Individual Counseling Theory Techniques
Adlerian, Cognitive Behavioral and Solution-Focused Brief Therapy are three major theories that are used extensively in the counseling world. Some counselors use each as a single treatment approach while others chose to blend things from two or more together. The theory or approach that is chosen by a counselor must be one that they are knowledgeable in and feel comfortable with. It’s also important to remember that not every approach will fit every client.
Adlerian Theory sometimes referred to as Individual Psychology was developed by Alfred Adler. Adler stressed a positive view of human nature. He believed that everyone can control their fate through analyzing their lifestyle and helping others. One of the key concepts of Adlerian Therapy is that “objective reality is less important than how we interpret reality and the meanings we attach to what we experience.” (Quinn, 2011) Adlerian Theory suggests that behavior is purposeful and goal-oriented and that the “life goal” unifies the personality. (Quinn, 2011) Genetics and heredity are not as important as what we chose to do with the limitations and abilities that we possess. (Quinn, 2011) Adler offered a “value-oriented psychology that envisioned human beings as capable of profound cooperation in living together and striving for selfimprovement, self-fulfillment, and contribution to the common welfare.” (Stein & Edwards, n.d.) Adler felt that if humans did not learn to cooperate and work things out, that we would eventually “annihilate each other.” (Stein & Edwards, n.d.) Adler felt that when we feel encouraged, we feel capable and appreciated and will generally act in a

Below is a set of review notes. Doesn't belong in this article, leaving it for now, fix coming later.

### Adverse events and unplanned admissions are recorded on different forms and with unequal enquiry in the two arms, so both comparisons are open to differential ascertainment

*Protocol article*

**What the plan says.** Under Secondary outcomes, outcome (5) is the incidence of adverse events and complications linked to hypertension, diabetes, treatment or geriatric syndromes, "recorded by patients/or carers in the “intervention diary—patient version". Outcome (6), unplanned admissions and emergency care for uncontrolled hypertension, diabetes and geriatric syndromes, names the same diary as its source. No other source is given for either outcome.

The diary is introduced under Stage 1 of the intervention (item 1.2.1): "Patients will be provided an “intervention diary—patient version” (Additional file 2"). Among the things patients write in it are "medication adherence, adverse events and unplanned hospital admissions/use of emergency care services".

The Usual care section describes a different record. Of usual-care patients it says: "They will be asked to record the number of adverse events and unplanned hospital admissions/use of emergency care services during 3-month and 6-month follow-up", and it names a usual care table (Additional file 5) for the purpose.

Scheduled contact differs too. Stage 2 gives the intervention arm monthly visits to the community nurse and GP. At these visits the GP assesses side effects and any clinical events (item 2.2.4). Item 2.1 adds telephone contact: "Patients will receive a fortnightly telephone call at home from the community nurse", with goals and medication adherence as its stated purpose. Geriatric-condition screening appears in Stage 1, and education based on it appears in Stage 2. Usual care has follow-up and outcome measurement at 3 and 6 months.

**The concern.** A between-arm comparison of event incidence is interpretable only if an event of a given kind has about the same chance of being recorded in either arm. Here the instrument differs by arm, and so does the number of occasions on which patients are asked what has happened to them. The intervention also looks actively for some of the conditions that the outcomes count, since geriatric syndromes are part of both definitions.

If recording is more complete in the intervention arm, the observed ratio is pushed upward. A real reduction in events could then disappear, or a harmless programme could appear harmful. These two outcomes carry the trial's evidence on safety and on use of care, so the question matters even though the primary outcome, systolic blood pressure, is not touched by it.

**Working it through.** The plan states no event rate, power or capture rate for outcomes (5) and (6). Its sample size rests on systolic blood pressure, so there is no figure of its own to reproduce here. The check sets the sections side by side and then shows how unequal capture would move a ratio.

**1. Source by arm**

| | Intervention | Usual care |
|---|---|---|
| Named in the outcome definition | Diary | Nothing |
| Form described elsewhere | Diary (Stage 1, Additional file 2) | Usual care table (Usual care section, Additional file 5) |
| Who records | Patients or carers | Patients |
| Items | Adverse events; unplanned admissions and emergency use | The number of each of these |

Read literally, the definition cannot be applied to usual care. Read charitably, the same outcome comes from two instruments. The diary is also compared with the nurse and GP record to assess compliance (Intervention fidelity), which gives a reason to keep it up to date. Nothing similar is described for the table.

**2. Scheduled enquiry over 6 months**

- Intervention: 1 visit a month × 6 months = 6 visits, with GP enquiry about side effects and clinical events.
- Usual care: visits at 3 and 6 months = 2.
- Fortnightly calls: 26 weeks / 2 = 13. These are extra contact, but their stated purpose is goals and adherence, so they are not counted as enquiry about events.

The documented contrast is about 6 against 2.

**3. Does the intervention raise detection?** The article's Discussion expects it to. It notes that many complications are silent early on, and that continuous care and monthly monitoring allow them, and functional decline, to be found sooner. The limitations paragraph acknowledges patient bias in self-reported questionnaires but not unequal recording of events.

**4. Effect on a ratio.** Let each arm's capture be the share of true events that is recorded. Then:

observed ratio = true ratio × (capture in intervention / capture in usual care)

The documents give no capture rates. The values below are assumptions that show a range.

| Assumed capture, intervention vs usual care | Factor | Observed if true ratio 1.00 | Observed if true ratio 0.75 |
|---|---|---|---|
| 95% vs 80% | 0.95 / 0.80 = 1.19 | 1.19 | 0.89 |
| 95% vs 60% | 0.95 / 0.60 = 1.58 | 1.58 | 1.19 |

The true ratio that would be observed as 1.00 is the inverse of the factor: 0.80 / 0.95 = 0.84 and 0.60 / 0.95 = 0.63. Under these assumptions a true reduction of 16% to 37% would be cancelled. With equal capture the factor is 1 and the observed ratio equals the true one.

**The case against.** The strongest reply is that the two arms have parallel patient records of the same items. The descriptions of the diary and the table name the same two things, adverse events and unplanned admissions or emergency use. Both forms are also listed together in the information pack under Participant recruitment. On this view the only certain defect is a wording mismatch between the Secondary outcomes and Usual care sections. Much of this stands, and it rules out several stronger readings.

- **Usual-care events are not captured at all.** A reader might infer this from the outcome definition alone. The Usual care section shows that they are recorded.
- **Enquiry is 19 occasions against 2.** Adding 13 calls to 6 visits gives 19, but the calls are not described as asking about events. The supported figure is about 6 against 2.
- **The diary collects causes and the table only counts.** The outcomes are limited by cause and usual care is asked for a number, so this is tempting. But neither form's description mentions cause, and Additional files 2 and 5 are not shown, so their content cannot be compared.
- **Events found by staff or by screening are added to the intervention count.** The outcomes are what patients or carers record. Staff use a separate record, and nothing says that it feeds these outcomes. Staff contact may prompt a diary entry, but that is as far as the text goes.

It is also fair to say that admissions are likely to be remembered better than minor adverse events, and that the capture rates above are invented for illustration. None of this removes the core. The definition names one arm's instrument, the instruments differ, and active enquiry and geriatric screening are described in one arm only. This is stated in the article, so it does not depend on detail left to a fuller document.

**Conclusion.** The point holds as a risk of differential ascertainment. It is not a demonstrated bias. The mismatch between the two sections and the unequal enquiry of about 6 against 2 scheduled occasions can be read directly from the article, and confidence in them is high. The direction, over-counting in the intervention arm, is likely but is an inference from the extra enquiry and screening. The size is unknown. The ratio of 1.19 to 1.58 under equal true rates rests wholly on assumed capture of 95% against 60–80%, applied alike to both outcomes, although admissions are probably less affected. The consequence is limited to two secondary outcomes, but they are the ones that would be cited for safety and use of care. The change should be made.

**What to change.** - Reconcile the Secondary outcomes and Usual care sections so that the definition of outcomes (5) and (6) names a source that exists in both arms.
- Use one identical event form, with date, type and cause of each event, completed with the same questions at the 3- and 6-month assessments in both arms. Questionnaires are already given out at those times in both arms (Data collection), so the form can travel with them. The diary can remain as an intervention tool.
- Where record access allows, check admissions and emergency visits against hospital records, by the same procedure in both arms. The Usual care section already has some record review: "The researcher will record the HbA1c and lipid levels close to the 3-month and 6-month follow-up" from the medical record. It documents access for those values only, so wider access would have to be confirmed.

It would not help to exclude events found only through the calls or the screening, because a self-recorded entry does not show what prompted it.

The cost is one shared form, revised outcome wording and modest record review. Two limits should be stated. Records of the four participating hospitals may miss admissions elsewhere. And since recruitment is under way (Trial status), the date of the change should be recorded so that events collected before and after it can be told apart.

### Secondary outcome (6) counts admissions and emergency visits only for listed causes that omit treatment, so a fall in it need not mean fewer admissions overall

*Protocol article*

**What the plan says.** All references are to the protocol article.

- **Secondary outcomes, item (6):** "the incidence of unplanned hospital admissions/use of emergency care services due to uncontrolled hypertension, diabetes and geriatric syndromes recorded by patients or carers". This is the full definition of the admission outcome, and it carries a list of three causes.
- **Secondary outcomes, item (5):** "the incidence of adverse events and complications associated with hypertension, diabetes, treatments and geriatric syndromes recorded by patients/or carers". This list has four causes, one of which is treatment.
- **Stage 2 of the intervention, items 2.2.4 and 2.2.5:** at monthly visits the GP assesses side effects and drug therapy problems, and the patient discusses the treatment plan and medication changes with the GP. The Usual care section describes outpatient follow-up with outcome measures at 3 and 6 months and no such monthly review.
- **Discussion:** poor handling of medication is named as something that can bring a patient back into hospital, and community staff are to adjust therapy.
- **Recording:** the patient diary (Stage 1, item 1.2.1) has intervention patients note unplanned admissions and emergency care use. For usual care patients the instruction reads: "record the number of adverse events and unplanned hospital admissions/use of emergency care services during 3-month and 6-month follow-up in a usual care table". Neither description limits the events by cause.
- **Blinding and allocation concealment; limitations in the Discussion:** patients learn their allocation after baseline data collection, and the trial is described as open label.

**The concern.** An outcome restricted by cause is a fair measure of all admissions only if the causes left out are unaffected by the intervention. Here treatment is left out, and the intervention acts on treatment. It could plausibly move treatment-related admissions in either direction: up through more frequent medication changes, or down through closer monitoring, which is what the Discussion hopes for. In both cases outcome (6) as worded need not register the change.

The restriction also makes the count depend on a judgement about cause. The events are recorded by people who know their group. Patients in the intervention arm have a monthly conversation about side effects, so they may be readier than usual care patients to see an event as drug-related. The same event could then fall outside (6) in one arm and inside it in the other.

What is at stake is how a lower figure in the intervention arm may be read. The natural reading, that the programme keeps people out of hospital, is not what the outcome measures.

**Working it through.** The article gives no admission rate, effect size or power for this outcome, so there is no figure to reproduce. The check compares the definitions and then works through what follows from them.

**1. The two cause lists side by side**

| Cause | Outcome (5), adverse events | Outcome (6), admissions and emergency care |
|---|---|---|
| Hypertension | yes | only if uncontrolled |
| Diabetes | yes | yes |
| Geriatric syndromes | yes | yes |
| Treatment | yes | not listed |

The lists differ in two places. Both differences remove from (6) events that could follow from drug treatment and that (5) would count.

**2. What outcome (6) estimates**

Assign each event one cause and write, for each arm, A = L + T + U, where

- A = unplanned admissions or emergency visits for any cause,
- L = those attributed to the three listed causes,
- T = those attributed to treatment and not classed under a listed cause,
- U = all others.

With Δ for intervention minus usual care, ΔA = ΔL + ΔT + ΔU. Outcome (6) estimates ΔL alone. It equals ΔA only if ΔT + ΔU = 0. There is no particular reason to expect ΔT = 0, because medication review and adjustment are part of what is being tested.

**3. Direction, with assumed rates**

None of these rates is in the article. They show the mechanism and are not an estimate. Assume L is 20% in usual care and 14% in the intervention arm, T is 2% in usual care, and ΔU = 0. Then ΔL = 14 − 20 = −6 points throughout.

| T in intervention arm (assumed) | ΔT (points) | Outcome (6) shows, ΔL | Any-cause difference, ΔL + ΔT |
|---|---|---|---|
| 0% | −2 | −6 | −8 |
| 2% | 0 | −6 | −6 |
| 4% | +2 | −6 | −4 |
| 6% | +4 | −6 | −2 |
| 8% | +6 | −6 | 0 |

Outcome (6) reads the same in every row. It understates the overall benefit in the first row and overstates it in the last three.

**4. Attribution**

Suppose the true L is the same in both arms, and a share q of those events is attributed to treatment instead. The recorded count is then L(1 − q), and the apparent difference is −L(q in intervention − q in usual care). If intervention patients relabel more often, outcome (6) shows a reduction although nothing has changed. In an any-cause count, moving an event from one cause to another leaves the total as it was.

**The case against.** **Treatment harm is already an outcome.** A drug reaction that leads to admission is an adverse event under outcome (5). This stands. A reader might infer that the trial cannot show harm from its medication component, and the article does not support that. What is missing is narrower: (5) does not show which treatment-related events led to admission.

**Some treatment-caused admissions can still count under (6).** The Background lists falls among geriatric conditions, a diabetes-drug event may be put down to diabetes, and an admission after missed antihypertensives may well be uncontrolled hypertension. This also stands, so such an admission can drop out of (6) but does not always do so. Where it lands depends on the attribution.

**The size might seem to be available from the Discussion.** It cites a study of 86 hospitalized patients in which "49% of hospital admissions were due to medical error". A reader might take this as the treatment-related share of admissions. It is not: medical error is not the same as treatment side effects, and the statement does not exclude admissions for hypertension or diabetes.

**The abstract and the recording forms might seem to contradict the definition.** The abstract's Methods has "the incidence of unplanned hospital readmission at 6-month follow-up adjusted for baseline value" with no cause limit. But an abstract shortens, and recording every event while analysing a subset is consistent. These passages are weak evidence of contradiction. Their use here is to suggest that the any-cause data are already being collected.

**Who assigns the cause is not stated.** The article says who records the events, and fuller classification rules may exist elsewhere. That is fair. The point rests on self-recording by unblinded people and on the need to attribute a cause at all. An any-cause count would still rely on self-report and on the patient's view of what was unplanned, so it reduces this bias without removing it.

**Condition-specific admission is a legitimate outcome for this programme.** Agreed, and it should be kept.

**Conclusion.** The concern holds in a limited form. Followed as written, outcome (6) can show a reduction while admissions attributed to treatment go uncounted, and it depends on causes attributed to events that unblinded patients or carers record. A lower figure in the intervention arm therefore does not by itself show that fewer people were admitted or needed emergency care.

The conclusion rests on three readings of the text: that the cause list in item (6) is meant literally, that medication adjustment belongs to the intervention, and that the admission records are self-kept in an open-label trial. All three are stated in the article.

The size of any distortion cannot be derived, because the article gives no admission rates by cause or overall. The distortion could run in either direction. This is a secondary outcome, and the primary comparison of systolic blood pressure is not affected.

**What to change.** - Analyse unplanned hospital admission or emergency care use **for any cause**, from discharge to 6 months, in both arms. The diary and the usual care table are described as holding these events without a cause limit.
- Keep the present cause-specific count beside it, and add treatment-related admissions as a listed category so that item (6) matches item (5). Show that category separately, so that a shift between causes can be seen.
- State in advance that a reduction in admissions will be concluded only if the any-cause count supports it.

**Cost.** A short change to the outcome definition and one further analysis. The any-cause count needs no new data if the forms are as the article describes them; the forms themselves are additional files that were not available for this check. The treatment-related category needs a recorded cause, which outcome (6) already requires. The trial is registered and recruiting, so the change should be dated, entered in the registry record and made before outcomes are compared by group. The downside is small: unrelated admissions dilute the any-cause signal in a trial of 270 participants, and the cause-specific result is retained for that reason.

cooperative way. The flip side of this is when we get discouraged. If we are discouraged we may act in unhealthy ways by competing, withdrawing, or giving up. ("Alfred Adler: Theory and Application," 2012) Finding ways of expressing and accepting encouragement, respect, and having social interest will help us feel fulfilled and optimistic. Adlerian Theory is distinguished from other theories because it contains lynchpins, seven critical ideas. These areas are: unity of the individual, goal orientation, self-determination and uniqueness, social context, the feeling of community, mental health and treatment. Unity of the individual is thinking, feeling, emotion, and behavior. It can only be “understood as subordinated to the individual's style of life, or consistent pattern of dealing with life.” ("Alfred Adler: Theory and Application," 2012) Each aspect of the personality points in the same direction. “The individual is not internally divided.” ("Alfred Adler: Theory and Application," 2012) Goal orientation is moving toward that “goal of significance, superiority, or success.” ("Alfred Adler: Theory and Application," 2012) “The early childhood feeling of inferiority, for which one aims to compensate, leads to the creation of a fictional final goal which subjectively seems to promise future security and success. ("Alfred Adler: Theory and Application," 2012) The depth of the inferiority feeling usually determines the height of the goal which then becomes the "final cause" of behavior patterns.” ("Alfred Adler: Theory and Application," 2012) Self-determination and uniqueness has to do with an individual becoming aware of their goal. “Through the analysis of birth order, repeated coping patterns, and earliest memories, the psychotherapist infers the goal as a working hypothesis.so it becomes something a client can become aware of and work toward. ("Alfred Adler: Theory and Application," 2012). Social context is the aspect of looking at
the human being as a part of a larger system. The way we respond to the family, which is considered the first system, affects our attitude and view of life. The feeling of community is just...
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